scouts-l Mail Archive for June of 2000: Re: Ahem and sexism in Scouting
Murphy Peter (MurphyP@TCE.COM
Sun Jun 11 2000 - 20:16:00 CDT
First, I'm sorry about the poor treatment you received from the guys on your
committee. They were out of line.
Second, I support females in all adult roles in Scouting. But some of my
below might be taken wrong. I'll try to be careful.
My family is much like yours. We have 3 sons, the youngest is finally in the
troop and the oldest is a few weeks away from making Eagle. My wife has been
den leaders many times over and is now Pack CC and ASM in the troop. She's
been to Cub Wood Badge and has the Silver Beaver. She's also a Lieutenant
Colonel in the Army Reserves. She definitely knows about camping and about
being in a largely male organization. The first year my oldest son was in
troop, my wife was the adult in charge the week they went to summer camp
because the former SM couldn't get the time off. My wife, and other women
in my troop, are qualified and welcome in any role.
Yet it is my WIFE who believes that, IF POSSIBLE, the SM should be male. And
she prefers to let the dads do all the camping if there is enough willing to
go each month. There are several reasons for this which I support:
In most families, the children get more time with mom than with dad. So we
to push most dads into spending more time with the kids. When I was CM, I
no problem getting moms to step up to be den leaders and assistants. But it
took a lot of recruiting to get dads to be den leaders and assistants. So
a lot of work I had 50/50 men and women as DL and ADL. In my troop, there is
enough room for as many moms and dads to go camping with us as are willing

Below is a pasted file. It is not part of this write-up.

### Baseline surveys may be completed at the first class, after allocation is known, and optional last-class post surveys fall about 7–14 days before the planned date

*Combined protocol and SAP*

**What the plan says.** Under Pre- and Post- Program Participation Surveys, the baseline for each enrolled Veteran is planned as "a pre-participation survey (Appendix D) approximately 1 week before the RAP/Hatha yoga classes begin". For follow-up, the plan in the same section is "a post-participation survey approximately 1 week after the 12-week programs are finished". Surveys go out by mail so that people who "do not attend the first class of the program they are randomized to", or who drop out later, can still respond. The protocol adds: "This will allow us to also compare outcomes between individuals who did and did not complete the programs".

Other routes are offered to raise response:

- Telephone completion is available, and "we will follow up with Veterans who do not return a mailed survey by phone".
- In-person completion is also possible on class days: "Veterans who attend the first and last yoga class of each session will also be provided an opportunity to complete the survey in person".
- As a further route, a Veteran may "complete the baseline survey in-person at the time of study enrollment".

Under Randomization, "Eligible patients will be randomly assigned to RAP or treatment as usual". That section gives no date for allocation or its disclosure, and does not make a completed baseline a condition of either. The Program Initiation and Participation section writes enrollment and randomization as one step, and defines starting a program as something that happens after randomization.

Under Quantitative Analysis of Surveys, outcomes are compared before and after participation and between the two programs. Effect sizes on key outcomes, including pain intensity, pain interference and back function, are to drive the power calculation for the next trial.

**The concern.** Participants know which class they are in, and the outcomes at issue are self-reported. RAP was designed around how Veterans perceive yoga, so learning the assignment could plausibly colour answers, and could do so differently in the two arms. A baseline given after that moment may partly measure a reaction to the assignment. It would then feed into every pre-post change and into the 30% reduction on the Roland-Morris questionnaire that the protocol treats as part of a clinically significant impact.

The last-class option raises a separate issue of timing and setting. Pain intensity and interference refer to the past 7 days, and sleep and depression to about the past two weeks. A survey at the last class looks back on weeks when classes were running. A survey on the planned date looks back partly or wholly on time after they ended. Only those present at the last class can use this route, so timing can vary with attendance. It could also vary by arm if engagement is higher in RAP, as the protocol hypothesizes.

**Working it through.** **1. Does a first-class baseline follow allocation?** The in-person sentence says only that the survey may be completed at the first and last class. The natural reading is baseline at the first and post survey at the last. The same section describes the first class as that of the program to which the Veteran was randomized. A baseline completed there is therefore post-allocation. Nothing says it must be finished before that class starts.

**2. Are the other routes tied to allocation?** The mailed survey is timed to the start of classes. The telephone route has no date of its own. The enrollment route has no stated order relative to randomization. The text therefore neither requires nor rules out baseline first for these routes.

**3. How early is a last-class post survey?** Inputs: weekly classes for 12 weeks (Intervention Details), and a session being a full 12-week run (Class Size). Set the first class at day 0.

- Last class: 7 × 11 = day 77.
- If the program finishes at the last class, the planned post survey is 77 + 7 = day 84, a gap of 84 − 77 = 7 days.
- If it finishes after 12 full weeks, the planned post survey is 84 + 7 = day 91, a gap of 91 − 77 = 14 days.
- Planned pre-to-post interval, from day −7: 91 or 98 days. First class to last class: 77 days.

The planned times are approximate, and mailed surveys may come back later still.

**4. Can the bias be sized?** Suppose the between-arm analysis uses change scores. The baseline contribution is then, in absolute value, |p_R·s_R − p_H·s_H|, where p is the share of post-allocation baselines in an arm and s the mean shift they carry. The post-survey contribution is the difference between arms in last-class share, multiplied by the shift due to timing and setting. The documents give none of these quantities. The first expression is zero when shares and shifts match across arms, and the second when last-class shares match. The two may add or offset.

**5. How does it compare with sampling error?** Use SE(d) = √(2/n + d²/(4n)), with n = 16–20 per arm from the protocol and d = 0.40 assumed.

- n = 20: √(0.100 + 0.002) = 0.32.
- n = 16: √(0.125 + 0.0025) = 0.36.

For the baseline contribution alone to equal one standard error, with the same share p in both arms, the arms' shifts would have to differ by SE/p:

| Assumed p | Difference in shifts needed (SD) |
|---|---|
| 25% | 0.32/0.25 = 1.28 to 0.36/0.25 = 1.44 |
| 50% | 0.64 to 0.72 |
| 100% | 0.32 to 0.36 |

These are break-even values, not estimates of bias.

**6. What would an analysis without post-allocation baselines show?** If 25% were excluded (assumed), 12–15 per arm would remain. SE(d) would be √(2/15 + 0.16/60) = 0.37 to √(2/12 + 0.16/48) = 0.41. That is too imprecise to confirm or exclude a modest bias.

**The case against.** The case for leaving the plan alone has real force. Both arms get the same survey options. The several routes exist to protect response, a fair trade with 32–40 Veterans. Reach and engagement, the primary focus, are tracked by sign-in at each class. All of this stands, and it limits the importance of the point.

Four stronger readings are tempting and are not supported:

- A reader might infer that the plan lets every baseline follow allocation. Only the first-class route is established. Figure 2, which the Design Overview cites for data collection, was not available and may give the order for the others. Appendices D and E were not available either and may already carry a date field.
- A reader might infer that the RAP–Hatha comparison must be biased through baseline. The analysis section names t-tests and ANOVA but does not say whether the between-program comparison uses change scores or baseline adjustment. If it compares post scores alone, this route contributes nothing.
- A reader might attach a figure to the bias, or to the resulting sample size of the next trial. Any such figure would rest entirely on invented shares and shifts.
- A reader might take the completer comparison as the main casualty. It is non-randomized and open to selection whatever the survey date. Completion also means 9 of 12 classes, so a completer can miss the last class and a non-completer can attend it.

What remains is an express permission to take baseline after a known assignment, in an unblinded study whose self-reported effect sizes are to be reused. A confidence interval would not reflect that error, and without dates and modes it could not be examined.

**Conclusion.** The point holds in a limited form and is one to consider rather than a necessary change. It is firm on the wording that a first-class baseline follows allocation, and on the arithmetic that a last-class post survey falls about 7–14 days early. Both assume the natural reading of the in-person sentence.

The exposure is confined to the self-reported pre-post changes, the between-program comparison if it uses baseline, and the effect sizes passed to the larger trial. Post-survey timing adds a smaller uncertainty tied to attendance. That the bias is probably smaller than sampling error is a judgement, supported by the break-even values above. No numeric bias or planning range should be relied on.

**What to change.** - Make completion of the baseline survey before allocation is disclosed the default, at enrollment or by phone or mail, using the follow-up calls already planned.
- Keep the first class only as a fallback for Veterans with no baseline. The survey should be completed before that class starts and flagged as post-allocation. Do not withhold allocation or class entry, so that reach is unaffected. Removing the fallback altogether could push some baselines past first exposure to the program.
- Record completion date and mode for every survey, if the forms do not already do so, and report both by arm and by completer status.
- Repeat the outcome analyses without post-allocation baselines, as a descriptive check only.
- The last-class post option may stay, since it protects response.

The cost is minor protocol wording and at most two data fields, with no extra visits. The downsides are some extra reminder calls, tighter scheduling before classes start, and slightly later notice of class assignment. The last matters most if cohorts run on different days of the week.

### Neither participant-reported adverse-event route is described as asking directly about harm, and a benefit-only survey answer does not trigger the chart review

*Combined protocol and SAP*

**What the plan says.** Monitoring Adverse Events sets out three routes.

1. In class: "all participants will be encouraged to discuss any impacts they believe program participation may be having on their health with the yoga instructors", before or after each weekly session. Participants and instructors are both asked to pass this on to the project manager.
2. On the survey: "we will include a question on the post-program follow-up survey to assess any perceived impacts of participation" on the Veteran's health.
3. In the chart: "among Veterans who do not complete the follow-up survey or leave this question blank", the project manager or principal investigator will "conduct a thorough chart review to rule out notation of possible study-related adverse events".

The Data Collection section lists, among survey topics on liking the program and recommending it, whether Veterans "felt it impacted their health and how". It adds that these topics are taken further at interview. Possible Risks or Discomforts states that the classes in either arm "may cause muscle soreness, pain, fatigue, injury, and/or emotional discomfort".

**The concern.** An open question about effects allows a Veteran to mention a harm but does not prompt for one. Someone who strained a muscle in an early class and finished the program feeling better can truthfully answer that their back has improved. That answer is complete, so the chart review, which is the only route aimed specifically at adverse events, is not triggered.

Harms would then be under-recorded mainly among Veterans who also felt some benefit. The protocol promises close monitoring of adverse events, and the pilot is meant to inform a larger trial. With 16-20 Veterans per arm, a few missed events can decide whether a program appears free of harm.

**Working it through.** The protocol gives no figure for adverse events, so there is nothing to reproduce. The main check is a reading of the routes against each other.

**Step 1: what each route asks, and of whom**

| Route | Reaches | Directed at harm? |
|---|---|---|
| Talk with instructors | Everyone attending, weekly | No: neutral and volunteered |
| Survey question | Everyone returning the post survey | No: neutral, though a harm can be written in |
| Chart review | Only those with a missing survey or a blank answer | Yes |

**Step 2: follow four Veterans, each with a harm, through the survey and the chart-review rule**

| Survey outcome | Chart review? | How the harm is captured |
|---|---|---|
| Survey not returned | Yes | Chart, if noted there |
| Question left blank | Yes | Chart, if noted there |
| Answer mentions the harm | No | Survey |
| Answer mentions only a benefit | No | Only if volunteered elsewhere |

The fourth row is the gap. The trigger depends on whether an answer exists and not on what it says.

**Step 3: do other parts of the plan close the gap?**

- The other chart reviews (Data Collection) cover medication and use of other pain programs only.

Encouraging more dads to spend time with sons does not mean you have to
the number of women who go camping. As far as ASM goes, I accept either men
women, but only if they are willing to put in the time. I've had to move
frequent "no shows" to the committee.
In some of the families in my troop, there is a single mom. And it is these
moms who most strongly look for troops with lots of men to be role models.
Both men and women can help a boy grow into a man. I would NEVER suggest
a boy can only learn this from men. But I would say that it is important to
have men as part of the mix that is being the positive role models.
On another direction, I would ask you and your husband to reconsider your
to leave your troop. On face value, such a strong, principled stand seems
thing to do. However, for the sake of the boys, forcing a change and
some attitudes might be the better thing to do. In my troop, the SM has
power to set the attitude and direction of most everything. It's not the way
it and I try to be careful not to abuse the situation. But the simple fact
families are content to look to the SM for guidance in all things.
Regardless of how
the official BSA troop organizational chart is structured, the average
the SM is in charge. I would recommend your husband take advantage of that
if it exists in your troop, and fight for what is right.
Peter Murphy, SM, T125, Crossroads of America Council